Tessa needs to learns how to punch Life in the face.*
Tessa Dickinson has lost her sight for 100 days. A car accident took her whole life and flipped it upside-down, leaving the 16-year-old poet feeling like she may never have a reason to be happy again. Her grandparents, refusing to let her wallow in darkness for the summer, place an ad in a local newspaper for a typist to help Tessa write again. What they don’t expect to knock on their door is a boy with too much optimism, determination, and no legs.
She needs to learn how to hear. And taste. And smell. And feel. She needs to realize that there is more than one way to see the world.*
Weston is set on helping Tessa realize that she doesn’t need her sight to be happy. And since she can’t see his disability, she treats him like a person, screaming at him, fighting his help, and eventually letting him type poetry for her. Together, the two learn to navigate through the darkness for 100 days, growing closer than they thought was possible. But Weston is terrified of what Tessa will think of him when her sight returns. Will he stay and tell her the truth, or will he vanish from sight again?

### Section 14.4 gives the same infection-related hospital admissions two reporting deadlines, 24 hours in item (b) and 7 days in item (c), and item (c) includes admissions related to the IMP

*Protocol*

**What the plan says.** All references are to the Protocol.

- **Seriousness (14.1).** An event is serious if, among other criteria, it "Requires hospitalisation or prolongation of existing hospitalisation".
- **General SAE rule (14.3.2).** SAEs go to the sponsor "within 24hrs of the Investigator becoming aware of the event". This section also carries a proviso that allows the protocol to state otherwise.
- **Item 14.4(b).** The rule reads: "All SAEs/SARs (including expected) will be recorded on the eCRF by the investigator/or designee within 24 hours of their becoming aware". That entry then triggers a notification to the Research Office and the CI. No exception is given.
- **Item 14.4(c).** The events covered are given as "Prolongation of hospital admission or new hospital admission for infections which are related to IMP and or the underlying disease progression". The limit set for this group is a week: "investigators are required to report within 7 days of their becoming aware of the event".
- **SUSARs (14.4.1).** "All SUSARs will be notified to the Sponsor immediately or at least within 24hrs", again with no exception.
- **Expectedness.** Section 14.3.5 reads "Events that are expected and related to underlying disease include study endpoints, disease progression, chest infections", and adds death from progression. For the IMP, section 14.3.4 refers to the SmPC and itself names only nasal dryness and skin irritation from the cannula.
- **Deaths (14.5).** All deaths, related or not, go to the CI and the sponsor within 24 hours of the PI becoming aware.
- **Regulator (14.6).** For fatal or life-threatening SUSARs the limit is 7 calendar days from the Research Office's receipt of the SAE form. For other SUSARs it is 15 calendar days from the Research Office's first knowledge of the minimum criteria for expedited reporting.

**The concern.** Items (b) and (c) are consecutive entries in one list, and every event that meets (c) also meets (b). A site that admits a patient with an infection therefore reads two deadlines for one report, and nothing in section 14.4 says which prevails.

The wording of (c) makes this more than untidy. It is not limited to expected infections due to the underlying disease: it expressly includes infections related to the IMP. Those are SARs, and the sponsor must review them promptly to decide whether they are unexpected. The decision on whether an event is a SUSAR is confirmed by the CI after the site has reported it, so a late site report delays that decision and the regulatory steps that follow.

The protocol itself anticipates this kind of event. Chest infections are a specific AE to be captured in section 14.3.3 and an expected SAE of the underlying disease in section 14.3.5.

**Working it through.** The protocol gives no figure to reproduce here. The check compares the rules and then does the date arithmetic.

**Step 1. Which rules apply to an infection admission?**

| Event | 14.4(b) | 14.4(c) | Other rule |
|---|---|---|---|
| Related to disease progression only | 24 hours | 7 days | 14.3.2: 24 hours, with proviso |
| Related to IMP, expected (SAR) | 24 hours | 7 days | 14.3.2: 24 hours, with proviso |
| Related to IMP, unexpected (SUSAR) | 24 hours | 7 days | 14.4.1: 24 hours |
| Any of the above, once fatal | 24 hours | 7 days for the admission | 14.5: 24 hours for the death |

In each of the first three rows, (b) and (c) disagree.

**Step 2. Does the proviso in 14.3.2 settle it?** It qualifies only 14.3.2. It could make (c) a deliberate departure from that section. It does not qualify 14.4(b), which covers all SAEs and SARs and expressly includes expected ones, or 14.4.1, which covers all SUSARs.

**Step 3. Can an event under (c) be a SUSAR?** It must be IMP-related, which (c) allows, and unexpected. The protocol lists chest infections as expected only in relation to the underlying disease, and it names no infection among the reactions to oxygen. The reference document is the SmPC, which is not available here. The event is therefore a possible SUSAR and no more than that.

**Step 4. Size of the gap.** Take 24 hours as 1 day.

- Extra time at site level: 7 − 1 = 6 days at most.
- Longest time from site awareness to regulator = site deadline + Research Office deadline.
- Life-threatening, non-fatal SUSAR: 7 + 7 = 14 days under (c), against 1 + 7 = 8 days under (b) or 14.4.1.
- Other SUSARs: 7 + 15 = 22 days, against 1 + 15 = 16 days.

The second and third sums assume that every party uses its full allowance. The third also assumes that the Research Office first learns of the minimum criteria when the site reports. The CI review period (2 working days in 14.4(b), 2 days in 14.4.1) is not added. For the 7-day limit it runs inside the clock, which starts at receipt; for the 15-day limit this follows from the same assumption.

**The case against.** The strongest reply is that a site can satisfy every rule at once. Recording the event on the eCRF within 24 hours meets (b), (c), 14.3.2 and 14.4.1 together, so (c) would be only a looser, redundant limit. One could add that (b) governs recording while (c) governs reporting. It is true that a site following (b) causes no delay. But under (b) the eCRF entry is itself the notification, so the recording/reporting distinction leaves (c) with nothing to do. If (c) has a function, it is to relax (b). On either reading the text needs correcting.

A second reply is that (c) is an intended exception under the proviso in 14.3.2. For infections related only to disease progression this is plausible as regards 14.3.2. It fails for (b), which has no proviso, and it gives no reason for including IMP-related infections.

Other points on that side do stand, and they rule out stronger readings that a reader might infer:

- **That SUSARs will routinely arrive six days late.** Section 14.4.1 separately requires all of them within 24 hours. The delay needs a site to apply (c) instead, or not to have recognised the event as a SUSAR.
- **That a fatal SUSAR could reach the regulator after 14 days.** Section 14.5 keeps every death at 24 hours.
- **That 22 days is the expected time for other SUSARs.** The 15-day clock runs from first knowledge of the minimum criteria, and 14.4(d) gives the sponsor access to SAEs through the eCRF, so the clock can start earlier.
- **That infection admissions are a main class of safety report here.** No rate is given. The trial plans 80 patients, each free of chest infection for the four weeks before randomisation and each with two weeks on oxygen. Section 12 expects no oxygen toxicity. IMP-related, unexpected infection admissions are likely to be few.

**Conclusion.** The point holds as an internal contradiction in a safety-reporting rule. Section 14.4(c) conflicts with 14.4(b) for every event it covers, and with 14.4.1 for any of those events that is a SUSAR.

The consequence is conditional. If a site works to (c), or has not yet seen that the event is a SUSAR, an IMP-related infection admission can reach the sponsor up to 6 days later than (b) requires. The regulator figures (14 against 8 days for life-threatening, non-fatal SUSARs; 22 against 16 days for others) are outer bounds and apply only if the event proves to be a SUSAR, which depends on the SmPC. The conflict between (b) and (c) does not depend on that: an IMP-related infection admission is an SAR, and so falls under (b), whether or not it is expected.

Sure, a lot has been taken away from Tessa—but not everything. She still has four other senses, four other ways to find the beauty in the world.*
I would recommend 100 Days of Sunlight for ages 17+. There is some mature language and teen romance to be aware of, as well as some elements of mental and physical health that could be triggering. This novel would fall under the contemporary and romance genres and was written and published by Abbie Emmons in 2019. A beautifully written book with raw emotions, real characters, and a strong aesthetic. 4.5 out of 5 stars.
I’ll teach her.
I’ll teach her how to see the world without actually seeing the world.
I’ll show her.*
She isn’t going to see me.
*All excerpts taken from 100 Days of Sunlight written and published by Abbie Emmons, 2019